The same is also possibly true where a relative of his brought him to the attention of Jim Marrs at Jim's JFK class at UTA. Again, I'm guessing that Ed figured he'd be telling the story to a bunch of awe-struck youngsters without realizing that Jim would aid in its eventual worldwide publication, and Ed's inclusion among frequently-cited "witnesses." If he were to back off the story after that, he would have lost tremendous "face" with his family and friends to whom he'd been privately telling his amazing anecdote to for years with little if any harm done.

I think he'd have been better off to have somehow managed to beg off from all of it, but for whatever reason, he didn't. The data I've uncovered - if indeed it had ever been in any way hidden - demonstrates conclusively that Ed not only wasn't where he said he was and didn't do the things he's claimed to have, but moreover that he couldn't have.

There will continue to be nay-sayers and defenders of the story, but their defense will necessarily have to be limited to conjectural "what ifs" and "coulda-shoulda-woulda's" as if the fact that most of DPD did their jobs properly during the parade and afterward is itself a fiction, or that Ed could somehow have managed to evade their detection for 40-50 minutes and in the crucial period - especially for Ed's story - immediately after the shooting.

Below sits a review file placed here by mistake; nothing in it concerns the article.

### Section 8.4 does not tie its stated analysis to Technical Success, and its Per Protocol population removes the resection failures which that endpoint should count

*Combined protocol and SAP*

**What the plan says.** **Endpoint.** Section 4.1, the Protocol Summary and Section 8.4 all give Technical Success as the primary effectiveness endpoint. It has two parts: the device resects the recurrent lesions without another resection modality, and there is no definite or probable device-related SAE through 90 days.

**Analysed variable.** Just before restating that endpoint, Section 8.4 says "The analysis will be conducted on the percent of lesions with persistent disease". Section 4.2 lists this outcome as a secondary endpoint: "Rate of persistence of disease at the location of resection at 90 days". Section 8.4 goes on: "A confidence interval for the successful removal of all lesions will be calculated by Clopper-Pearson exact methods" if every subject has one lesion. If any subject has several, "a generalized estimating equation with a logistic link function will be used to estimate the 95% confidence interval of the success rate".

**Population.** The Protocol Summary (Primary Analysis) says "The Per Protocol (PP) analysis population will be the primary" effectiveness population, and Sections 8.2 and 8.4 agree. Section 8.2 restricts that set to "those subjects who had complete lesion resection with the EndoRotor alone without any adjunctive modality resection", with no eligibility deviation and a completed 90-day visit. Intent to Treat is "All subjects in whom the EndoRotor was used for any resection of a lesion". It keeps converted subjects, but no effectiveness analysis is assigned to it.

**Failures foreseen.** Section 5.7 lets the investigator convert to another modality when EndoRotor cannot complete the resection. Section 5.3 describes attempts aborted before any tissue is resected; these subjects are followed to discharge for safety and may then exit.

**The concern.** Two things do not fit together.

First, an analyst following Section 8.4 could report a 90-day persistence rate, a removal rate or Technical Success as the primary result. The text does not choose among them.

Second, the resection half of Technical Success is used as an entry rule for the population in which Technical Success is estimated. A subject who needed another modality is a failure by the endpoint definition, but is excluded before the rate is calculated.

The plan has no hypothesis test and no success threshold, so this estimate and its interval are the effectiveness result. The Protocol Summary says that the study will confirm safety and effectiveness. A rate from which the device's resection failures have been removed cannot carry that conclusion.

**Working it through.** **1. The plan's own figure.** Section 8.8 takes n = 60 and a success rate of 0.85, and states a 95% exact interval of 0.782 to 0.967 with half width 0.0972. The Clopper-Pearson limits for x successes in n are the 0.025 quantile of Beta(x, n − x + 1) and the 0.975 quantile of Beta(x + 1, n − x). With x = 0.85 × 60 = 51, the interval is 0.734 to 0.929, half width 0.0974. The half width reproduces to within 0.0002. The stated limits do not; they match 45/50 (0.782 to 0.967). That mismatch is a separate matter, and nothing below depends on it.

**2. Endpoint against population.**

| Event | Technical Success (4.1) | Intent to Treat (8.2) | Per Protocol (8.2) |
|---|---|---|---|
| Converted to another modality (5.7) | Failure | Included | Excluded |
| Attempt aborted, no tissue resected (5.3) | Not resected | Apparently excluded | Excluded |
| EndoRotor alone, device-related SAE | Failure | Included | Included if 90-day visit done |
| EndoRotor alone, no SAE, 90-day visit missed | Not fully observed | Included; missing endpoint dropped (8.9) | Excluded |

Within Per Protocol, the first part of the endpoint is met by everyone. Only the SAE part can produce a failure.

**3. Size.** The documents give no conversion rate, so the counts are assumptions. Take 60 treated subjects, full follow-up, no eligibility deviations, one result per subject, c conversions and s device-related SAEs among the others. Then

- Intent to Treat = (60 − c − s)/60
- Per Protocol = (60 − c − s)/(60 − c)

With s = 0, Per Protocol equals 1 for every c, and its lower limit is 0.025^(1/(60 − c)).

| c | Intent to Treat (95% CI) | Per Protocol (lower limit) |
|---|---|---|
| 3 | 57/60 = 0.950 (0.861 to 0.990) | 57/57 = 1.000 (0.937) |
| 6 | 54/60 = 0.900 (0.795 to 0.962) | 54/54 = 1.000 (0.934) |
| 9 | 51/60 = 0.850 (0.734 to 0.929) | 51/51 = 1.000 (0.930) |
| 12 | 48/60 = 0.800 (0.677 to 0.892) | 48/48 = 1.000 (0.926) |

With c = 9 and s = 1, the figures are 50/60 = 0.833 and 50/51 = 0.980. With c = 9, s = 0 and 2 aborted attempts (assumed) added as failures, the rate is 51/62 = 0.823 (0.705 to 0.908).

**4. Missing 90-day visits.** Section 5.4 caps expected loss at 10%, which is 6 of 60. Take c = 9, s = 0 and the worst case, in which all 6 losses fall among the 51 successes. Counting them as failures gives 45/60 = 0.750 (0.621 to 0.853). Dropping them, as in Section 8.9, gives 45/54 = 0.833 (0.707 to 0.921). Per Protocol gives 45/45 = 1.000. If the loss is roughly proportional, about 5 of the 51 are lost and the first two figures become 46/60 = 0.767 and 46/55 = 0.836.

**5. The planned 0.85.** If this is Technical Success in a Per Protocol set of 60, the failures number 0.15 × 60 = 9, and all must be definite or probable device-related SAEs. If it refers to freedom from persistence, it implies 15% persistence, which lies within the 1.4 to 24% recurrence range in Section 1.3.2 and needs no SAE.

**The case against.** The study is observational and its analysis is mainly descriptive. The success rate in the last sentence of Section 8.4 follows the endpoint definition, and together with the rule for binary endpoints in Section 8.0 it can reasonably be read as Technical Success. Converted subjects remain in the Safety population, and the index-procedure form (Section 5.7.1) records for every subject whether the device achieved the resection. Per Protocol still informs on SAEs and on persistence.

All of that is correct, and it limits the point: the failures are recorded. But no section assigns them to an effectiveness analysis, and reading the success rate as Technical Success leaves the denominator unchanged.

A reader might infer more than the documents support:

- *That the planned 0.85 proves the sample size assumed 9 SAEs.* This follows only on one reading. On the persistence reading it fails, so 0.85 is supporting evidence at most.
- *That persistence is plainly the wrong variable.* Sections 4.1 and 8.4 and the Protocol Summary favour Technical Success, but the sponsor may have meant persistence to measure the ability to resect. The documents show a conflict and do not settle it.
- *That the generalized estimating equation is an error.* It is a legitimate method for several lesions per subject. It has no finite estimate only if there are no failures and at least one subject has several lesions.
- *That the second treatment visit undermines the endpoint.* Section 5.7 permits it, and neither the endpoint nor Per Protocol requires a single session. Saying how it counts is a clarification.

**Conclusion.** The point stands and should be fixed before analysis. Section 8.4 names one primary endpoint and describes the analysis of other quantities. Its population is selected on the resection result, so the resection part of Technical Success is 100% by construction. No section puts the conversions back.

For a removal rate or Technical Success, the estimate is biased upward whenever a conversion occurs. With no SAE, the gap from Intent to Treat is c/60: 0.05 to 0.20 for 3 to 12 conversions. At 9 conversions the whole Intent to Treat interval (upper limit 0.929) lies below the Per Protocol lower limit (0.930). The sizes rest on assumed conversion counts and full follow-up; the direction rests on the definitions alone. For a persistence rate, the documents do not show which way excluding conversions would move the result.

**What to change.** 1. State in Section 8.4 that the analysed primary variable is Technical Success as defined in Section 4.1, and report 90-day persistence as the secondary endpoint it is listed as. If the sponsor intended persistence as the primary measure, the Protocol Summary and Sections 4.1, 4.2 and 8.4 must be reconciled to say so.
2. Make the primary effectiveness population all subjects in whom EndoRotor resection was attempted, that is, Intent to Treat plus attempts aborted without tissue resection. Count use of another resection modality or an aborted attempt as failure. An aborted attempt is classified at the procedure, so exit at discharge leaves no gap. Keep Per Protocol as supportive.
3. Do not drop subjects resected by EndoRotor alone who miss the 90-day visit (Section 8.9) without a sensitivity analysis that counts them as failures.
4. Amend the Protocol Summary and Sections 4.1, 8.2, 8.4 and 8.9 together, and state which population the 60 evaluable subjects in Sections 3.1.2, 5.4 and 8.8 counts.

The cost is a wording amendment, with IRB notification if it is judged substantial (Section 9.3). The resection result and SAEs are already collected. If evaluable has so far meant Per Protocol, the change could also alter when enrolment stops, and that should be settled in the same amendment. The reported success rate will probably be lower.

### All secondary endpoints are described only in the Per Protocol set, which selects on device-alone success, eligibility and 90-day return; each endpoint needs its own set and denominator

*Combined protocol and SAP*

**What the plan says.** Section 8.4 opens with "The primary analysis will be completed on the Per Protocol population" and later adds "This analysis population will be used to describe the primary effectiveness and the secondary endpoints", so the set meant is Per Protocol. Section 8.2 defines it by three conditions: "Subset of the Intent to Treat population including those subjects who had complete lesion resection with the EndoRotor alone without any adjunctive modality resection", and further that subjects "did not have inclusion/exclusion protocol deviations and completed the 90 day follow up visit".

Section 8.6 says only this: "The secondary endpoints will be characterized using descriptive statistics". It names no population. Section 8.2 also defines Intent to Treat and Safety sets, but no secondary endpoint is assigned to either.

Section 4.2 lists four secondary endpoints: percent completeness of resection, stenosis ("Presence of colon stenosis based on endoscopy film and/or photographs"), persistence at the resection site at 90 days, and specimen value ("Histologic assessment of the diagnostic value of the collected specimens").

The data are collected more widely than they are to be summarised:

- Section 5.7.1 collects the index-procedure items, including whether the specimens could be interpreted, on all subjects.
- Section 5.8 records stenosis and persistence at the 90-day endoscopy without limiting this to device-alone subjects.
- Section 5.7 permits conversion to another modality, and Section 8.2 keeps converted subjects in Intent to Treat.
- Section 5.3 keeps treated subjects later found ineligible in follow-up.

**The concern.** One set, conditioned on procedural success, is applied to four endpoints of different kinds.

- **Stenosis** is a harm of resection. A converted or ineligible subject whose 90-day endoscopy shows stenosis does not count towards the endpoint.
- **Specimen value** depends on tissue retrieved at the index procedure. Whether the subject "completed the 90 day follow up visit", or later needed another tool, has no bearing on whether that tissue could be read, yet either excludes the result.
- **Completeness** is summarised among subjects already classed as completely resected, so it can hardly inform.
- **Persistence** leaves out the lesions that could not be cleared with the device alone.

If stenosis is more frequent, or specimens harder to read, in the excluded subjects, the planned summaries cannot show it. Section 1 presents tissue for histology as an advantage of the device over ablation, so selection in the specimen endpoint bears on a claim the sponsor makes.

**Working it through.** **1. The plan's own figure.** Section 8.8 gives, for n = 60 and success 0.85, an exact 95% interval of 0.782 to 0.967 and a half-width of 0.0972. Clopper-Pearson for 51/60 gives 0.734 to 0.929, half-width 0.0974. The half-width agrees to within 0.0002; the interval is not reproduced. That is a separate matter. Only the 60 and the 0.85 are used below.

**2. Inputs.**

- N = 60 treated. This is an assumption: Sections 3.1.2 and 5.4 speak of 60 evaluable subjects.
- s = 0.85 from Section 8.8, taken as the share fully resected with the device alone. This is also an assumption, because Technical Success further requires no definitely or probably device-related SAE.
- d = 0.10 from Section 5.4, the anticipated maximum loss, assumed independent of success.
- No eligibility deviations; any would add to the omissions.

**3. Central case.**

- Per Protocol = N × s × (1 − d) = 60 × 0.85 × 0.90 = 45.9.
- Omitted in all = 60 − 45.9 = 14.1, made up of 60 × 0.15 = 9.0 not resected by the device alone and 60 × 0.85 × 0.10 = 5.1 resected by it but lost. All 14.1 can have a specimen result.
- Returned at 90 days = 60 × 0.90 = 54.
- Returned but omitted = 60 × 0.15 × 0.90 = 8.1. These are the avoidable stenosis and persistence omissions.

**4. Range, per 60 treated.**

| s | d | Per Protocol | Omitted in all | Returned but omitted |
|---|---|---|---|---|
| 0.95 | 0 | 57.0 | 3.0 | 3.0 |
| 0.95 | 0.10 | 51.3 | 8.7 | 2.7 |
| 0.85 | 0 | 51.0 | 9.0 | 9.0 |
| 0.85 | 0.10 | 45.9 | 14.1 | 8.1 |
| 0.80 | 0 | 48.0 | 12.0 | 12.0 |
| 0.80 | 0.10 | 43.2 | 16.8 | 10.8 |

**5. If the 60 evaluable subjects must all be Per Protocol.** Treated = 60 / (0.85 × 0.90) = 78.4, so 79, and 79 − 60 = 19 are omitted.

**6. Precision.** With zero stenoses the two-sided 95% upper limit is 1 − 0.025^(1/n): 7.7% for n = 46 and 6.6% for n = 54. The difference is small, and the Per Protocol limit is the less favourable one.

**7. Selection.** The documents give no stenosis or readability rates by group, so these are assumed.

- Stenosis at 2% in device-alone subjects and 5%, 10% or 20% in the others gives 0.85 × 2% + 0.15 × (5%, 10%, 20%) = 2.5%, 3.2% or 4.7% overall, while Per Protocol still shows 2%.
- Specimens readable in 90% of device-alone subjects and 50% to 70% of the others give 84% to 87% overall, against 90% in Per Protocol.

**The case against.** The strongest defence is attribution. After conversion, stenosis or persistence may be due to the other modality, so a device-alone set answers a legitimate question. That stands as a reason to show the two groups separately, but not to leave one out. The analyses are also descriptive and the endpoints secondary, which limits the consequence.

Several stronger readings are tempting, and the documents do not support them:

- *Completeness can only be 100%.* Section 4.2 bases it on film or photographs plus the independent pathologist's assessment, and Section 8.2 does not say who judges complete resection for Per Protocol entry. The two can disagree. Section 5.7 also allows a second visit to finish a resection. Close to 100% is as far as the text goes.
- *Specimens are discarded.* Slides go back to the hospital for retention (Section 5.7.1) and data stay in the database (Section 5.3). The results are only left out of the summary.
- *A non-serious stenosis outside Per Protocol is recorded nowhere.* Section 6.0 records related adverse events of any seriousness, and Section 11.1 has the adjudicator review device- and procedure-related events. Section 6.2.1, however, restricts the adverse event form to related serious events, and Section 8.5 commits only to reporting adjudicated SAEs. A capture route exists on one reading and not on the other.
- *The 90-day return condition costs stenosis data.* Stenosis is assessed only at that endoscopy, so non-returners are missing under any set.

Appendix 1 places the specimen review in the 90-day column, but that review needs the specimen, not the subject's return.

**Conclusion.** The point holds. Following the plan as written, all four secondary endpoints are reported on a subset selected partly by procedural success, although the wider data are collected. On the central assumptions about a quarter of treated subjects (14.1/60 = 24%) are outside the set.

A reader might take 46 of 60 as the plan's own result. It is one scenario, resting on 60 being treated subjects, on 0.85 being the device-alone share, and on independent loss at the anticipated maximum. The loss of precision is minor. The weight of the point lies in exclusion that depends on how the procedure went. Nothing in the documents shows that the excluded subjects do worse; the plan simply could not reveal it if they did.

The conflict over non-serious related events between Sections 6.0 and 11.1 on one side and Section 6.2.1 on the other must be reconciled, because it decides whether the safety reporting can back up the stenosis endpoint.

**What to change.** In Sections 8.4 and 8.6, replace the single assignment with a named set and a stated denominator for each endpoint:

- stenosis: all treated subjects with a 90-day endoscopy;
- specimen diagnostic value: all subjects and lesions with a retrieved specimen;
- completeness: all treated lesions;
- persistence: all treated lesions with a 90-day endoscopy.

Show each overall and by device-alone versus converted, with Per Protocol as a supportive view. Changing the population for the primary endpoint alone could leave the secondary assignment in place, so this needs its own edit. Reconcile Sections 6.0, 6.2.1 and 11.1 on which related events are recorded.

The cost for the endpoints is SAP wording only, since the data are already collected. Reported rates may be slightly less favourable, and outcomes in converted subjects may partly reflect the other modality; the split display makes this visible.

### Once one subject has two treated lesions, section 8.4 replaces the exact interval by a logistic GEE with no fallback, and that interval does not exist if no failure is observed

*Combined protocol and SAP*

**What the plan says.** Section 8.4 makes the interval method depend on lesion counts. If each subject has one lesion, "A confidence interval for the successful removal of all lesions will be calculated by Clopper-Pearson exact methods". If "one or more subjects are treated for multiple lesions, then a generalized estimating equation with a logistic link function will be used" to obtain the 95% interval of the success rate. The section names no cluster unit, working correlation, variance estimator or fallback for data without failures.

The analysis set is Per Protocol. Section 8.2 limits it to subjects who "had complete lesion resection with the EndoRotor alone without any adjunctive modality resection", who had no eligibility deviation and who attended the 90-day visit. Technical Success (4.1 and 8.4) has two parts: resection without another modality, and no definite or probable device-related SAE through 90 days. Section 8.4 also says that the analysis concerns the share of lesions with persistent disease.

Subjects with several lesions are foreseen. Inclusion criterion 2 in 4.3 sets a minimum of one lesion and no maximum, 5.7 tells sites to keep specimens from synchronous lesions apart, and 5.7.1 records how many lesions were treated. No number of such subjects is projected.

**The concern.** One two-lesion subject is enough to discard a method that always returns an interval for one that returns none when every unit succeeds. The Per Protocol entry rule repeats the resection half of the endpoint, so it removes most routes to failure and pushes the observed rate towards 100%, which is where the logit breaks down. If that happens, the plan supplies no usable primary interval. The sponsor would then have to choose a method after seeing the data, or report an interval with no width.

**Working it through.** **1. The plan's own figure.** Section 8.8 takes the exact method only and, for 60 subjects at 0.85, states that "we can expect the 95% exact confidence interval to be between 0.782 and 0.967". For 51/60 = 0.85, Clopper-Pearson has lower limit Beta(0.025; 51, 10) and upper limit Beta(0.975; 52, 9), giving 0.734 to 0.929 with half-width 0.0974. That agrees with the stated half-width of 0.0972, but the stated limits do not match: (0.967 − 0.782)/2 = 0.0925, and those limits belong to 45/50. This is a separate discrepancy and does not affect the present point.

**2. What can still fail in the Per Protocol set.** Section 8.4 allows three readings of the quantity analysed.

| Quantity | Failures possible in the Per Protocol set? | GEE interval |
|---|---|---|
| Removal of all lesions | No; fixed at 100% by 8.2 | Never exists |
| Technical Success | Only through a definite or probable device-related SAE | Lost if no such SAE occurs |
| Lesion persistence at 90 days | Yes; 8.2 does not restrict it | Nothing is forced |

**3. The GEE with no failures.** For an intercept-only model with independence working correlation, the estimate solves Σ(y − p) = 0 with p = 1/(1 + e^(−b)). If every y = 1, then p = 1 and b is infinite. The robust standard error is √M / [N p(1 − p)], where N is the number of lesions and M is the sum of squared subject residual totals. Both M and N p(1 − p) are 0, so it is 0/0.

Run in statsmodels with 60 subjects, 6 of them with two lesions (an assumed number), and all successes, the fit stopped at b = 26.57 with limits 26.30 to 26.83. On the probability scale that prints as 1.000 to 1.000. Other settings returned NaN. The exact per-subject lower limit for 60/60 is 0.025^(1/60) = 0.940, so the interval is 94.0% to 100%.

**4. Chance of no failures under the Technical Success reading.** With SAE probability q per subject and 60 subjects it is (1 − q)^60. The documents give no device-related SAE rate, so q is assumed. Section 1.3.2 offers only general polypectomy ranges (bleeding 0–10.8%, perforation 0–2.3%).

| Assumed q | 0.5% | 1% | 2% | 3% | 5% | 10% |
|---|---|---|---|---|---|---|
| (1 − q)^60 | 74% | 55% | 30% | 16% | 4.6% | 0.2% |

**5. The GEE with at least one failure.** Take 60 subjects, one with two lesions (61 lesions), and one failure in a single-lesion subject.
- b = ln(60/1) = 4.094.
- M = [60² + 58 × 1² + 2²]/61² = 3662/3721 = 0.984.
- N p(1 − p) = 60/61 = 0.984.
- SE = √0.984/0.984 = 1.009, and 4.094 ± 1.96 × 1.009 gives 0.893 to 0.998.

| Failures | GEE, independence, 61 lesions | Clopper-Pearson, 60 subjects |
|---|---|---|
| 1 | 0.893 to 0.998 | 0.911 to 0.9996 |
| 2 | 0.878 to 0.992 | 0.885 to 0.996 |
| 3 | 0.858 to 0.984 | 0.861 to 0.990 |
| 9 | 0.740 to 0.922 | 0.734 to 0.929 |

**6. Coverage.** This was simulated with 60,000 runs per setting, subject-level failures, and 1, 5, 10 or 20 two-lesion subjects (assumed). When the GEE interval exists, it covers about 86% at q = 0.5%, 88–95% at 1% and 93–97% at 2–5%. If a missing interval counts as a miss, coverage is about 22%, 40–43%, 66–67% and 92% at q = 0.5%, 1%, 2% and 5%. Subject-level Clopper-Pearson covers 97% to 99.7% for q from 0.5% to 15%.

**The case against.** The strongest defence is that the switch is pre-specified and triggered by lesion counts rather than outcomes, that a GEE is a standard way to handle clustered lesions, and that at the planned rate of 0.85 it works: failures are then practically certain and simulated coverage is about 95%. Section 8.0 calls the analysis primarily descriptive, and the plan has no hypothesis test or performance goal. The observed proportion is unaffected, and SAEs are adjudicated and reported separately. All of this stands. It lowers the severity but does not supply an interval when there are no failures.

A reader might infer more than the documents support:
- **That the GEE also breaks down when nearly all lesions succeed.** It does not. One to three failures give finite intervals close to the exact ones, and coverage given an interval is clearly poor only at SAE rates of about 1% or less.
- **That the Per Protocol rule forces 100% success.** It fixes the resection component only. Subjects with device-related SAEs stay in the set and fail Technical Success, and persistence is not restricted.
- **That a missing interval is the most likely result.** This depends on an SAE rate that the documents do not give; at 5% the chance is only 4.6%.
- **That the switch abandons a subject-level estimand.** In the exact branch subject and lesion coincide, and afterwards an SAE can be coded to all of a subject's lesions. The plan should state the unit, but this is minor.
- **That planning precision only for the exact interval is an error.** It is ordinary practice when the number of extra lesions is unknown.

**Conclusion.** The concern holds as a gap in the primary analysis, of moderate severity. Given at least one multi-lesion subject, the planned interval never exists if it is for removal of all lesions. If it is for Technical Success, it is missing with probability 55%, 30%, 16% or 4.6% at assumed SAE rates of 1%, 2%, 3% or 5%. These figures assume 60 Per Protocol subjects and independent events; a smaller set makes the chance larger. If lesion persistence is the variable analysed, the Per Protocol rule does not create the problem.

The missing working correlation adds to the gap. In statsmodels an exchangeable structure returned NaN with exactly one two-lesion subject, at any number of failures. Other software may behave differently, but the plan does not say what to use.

The world in 1964 was not out to prove Ed a xxxx, purposely glossing over the fact that they simply hadn't noticed him or chose to ignore his presence where he was not supposed to be allowed to be. I think it fair to also note that it is practically impossible that not one of a dozen cops noticed a man running frenziedly to his car and at least appearing - if only momentarily - to chase after the motorcade.

I don't have a particular difficulty with the fact that Ed never noticed or mentioned the cops or the traffic jam; I have a problem with imagining the cops never noticed him, especially in light of their jobs and the emergency situation that had only just arisen: cops don't go into a panic at such times, and generally become much more vigilant and protective.

All of that said, I invite any comments on "Freeway Man" as may be.